• Notice: Does either party have an obligation to notify the other party of certain events that may impact performance under the contract, such as a supplier's requirement to notify its customer if it cannot, or anticipates that it will not be able to, fulfill an order in full within the contracted for deadlines?
  • Claw back of Payments or Discounts: If the contract is breached or terminated, does either party have a right to claw back any payments previously made, or retroactively eliminate a discount that was given based on full performance of the contract?
  • Mitigation of Damages: Many contracts contain an express provision requiring a breaching party to mitigate the losses incurred by the other party by taking specific actions.  Does either party have a duty to mitigate damages?

Considerations for Contracts Currently Being Negotiated:

  • Representations and Warranties:  Many business contracts include representations and warranties made by at least one of the parties thereto.  These representations and warranties can range from very basic statements regarding the legal status of the parties and compliance with internal corporate processes for entry into the agreement, to very business- and deal-specific statements regarding a party's ability to perform under the contract or its current business operations.  Parties should carefully think through potential revisions to any of the requested representations and warranties, (including any qualifications or exceptions to such representations and warranties, including any contained within a specified disclosure schedule).  For example:
    • Workforce Related Representations:  Many contracts require a party to represent and warrant to the other that it has sufficient personnel with requisite skills to perform that party's obligations under the contract.  The pandemic, and the ensuing social-distancing regulations, may limit the business' ability to deploy its workforce to the same extent it normally would.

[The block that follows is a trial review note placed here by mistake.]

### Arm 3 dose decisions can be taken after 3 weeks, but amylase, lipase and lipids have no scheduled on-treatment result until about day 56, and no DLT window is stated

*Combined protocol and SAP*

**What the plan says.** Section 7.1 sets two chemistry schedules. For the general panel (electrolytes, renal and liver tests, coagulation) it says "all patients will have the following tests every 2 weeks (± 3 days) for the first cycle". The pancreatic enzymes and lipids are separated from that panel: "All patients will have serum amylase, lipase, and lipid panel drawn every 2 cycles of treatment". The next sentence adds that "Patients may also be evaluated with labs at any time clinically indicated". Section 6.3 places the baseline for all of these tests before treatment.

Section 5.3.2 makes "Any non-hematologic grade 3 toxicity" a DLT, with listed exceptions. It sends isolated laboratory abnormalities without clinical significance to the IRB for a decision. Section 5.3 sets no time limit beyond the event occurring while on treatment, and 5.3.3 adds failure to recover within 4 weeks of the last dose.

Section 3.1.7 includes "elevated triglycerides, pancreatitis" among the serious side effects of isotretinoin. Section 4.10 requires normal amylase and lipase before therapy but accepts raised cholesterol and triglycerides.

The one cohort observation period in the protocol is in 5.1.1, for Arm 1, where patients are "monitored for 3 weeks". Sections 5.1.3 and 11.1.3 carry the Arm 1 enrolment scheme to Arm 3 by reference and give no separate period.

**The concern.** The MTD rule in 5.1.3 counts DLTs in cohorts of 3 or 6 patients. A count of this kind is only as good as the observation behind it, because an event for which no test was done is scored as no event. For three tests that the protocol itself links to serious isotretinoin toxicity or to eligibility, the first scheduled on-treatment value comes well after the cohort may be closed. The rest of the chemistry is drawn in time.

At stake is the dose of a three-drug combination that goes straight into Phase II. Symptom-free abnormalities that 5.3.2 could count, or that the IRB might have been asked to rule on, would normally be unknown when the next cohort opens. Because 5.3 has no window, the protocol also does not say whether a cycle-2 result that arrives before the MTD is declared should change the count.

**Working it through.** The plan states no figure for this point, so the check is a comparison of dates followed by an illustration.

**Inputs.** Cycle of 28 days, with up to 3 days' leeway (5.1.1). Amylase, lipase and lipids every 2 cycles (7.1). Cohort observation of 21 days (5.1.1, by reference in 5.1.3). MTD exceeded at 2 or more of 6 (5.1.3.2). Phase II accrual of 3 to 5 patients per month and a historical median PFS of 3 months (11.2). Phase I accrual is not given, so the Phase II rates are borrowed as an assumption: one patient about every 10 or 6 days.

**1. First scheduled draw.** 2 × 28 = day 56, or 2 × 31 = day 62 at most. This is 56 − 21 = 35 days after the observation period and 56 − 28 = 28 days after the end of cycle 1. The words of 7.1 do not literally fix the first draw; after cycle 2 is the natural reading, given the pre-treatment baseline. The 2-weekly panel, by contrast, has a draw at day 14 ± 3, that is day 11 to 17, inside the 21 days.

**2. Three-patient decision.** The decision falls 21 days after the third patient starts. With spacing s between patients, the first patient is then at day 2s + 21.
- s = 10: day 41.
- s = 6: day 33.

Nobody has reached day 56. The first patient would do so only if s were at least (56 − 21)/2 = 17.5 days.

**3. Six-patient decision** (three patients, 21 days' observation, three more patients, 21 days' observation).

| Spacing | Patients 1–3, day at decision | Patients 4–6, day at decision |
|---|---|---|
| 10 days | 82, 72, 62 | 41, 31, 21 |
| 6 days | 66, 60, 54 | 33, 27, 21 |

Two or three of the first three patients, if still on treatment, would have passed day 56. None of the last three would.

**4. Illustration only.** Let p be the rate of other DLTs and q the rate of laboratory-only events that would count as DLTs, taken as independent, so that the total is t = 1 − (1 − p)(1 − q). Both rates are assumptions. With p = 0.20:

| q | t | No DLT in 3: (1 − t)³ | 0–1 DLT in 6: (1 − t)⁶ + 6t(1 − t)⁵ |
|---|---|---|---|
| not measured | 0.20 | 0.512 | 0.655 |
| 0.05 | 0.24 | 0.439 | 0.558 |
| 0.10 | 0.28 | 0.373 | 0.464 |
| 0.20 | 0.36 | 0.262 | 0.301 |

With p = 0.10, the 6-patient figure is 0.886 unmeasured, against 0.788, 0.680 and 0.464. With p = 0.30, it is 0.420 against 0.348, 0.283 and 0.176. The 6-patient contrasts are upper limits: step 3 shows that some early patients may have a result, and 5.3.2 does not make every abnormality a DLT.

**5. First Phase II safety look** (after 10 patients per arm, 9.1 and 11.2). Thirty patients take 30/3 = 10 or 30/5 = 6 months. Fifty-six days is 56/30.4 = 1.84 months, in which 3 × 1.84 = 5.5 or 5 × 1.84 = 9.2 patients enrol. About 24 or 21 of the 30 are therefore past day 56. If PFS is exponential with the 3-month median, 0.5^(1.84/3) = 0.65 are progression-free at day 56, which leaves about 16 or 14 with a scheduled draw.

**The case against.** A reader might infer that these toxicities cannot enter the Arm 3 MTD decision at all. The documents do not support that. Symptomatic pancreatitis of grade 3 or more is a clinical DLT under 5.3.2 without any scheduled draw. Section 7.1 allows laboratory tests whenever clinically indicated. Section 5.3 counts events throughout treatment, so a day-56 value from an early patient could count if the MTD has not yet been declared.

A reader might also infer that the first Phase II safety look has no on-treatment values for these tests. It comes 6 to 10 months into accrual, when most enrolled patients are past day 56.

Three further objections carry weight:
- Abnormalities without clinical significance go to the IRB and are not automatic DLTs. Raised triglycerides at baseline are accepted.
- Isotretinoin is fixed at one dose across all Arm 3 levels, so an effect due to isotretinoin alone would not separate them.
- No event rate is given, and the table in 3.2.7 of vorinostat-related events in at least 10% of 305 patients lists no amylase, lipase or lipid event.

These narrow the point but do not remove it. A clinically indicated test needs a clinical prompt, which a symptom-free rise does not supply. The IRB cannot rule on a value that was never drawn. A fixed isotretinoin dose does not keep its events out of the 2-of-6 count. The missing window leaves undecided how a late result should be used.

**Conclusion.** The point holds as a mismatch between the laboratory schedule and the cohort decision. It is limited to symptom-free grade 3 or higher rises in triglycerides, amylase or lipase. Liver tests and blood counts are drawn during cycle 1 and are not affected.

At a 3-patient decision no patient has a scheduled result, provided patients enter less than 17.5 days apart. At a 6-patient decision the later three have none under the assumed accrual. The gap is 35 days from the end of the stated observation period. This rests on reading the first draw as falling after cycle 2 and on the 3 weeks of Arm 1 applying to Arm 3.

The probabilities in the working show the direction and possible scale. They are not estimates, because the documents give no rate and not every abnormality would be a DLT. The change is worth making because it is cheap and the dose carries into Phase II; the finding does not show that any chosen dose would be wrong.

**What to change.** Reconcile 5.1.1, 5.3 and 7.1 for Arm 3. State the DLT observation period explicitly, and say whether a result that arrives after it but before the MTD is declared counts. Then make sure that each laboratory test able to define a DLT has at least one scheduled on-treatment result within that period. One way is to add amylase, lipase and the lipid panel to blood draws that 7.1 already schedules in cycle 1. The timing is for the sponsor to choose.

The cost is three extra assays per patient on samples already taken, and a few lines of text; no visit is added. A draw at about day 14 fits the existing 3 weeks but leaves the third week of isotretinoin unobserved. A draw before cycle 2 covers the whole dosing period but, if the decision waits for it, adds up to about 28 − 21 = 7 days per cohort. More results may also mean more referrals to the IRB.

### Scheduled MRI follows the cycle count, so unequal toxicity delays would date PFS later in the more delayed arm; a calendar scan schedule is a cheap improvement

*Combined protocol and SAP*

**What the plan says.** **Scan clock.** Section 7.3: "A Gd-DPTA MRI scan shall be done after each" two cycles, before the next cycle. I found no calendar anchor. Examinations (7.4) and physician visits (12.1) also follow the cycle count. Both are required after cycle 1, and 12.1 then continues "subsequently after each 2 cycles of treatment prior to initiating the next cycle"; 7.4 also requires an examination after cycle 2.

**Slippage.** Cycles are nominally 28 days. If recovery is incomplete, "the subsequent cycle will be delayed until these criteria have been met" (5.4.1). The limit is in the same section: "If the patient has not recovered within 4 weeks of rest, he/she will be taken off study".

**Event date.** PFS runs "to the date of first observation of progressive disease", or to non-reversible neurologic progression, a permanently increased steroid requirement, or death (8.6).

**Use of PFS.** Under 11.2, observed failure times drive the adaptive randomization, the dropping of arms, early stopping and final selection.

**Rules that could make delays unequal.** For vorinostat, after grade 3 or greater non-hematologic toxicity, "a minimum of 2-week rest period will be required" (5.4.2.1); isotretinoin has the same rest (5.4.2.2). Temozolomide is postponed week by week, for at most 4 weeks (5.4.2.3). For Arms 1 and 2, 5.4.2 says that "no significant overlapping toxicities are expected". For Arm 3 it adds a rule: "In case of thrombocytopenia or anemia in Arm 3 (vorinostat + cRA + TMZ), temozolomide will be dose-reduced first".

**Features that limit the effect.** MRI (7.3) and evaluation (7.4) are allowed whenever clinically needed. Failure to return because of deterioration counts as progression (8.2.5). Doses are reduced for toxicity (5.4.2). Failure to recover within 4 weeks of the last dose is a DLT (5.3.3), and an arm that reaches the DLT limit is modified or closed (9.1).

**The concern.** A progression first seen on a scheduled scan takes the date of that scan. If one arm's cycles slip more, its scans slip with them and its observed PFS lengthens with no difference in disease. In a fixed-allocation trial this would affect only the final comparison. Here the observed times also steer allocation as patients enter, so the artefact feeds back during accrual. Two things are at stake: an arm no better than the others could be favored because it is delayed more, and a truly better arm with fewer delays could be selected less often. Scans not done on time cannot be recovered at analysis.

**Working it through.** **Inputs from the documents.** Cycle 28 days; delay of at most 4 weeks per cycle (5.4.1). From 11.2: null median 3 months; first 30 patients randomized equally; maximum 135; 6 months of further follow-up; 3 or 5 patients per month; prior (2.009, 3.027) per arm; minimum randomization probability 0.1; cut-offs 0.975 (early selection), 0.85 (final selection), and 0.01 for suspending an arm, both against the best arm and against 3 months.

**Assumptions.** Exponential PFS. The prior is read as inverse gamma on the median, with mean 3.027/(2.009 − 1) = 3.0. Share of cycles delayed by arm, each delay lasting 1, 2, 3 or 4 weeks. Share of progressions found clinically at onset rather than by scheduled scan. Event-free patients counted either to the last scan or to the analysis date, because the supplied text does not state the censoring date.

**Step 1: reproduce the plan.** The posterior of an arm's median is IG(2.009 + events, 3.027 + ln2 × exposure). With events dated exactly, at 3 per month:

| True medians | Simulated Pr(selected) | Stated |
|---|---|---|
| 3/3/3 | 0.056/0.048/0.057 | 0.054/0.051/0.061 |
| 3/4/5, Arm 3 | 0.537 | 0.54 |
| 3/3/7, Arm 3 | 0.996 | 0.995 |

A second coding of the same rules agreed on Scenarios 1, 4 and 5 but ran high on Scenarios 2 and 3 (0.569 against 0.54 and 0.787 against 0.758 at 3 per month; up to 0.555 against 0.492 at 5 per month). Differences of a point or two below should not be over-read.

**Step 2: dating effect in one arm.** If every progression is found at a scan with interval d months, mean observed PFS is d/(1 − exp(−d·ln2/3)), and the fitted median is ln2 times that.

• Sufficiency of Assets: Does the contract require that the company maintain a certain amount or type of assets or products?  Does the contract require that the products on hand will be sufficient to meet the company’s need immediately following execution of the agreement?  If so, has the COVID-19 pandemic affected the company’s inventory and, accordingly, its ability to make this representation?
    • Representations Relating to Existing or Threatened Litigation: Has the COVID-19 pandemic exposed the business to claims from customers or other persons for non-performance under any contracts?  Has or will the pandemic interrupt critical supply lines, imperiling timely delivery of any already-contracted for goods or services?
    • Representations Relating to Defaults or Potential Defaults: Related, has a default been called under any of the company’s contracts or does it anticipate that a default may be triggered?
  • Covenants: Are the parties’ respective covenants still reasonable in light of the changing climate and financial instability due to COVID-19?
  • Insurance Requirements:  Many businesses may find that the types and amounts of insurance they typically required from counterparties are insufficient to deal with the COVID-19 pandemic.  Contract negotiators should carefully assess what types and levels of insurance they will require from counterparties going forward.
  • Subcontractors:  Can the parties subcontract out any of their duties or obligations?  If so, are there limits as to what can be subcontracted and to whom?

Please reach out to your Moses & Singer attorney to help you navigate the waters in these uncertain times.  Our corporate department can assist you with analyzing the foregoing provisions and the impact thereon on you and your company, and can also provide you with insight and assistance on a host of other issues that may arise during the COVID-19 pandemic.